Holding assessment up to the light

One of the areas which students often discuss is ‘assessment load’ (and, to be fair, staff often share the same perspective).

Tomas and Jessop (2019) suggest four principle areas which constitute assessment load: the volume of summative assessment; the volume of formative assessment; proportion of examinations to coursework; number of different varieties of assessment. Laced through this are other crucial considerations, such as cognitive load (which my colleague Spencer Frost has written about here), as well as levels of engagement, sense of belonging and academic support.

At the start of the academic year, it might seem a bit strange to focus on assessment load, but there seems to be a clear consensus that a high assessment load (and indeed perceptions of this) is detrimental to deep, rich learning. I always feel at the start of the year that excitement to cherish new perspectives on knowledge and new possibilities around learning. So how can those feelings be sustained for as long as possible? How can we avoid it dissipating in the face of high assessment loads?

I’ve had Billy Collins’ poem tacked up on a window in my English classroom for a few years now, and it’s a wonderful evocation of the tensions which exist in formal learning settings.

Introduction to Poetry by Billy Collins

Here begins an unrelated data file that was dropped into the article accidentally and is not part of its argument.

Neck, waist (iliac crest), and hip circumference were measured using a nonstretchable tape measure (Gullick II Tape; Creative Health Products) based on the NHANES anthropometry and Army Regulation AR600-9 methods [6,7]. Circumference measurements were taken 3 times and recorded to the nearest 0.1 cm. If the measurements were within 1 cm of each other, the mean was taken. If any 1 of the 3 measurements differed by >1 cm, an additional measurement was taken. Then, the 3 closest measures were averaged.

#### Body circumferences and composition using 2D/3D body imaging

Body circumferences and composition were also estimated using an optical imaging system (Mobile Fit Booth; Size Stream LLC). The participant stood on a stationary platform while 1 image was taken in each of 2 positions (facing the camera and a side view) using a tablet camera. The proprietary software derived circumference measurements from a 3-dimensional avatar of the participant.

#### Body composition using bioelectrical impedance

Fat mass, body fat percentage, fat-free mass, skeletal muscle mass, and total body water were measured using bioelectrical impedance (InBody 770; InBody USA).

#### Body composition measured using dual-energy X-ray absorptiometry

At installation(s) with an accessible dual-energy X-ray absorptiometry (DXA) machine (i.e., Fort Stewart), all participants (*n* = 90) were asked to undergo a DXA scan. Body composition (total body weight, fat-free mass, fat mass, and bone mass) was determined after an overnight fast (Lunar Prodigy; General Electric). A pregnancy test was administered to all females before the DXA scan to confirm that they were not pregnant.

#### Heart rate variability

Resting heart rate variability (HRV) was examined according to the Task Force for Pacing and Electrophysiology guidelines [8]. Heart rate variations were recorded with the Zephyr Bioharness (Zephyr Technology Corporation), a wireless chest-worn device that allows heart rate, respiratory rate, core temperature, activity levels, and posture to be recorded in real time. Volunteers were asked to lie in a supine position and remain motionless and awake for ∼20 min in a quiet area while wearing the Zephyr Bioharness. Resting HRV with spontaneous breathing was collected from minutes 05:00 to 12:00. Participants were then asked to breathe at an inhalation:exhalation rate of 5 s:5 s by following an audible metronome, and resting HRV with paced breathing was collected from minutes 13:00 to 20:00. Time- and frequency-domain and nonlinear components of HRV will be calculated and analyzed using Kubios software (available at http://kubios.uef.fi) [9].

I ask them to take a poem
and hold it up to the light
like a color slide
or press an ear against its hive.
I say drop a mouse into a poem
and watch him probe his way out,
or walk inside the poem’s room
and feel the walls for a light switch.
I want them to waterski
across the surface of a poem
waving at the author’s name on the shore.
But all they want to do
is tie the poem to a chair with rope
and torture a confession out of it.
They begin beating it with a hose
to find out what it really means.

There are some enchanting metaphors in here. Some have found the poem pessimistic, particularly the final two stanzas and have seen it as positioning students and teachers as having different priorities. To me however, it invokes one of the great joys and challenges of teaching, which is to cultivate that passion and curiosity in the face of surface approaches to learning.

It is far easier said than done, but when thinking about assessment load, seeing assessment as an opportunity to revel in learning is a touchstone. In the longer term, it might involve thinking about the format and frequency of assessments at a programme level; the role and value of formative assessments in programme design; or the extent to which assessments discern what students have learned, in contrast to assessing what they haven’t learned. Working with the Curriculum Enhancement Project, the TESTA team can help with these reflections.

But, in the shorter term, at this time of year, it might mean thinking about how we can imbue and sustain those feelings of learning as illuminative and kaleidoscopic, because that will help students feel like they can ‘waterski’ rather than sink under assessment loads.


Billy Collins, “Introduction to Poetry” from The Apple that Astonished Paris. Copyright 1988, 1996 by Billy Collins. Reprinted with the permission of the University of Arkansas Press.

Source: The Apple that Astonished Paris (University of Arkansas Press, 1996)

Carmen Tomas & Tansy Jessop (2019). Struggling and juggling: a comparison of student assessment loads across research and teaching-intensive universities, Assessment & Evaluation in Higher Education, 44:1, 1-10, DOI:

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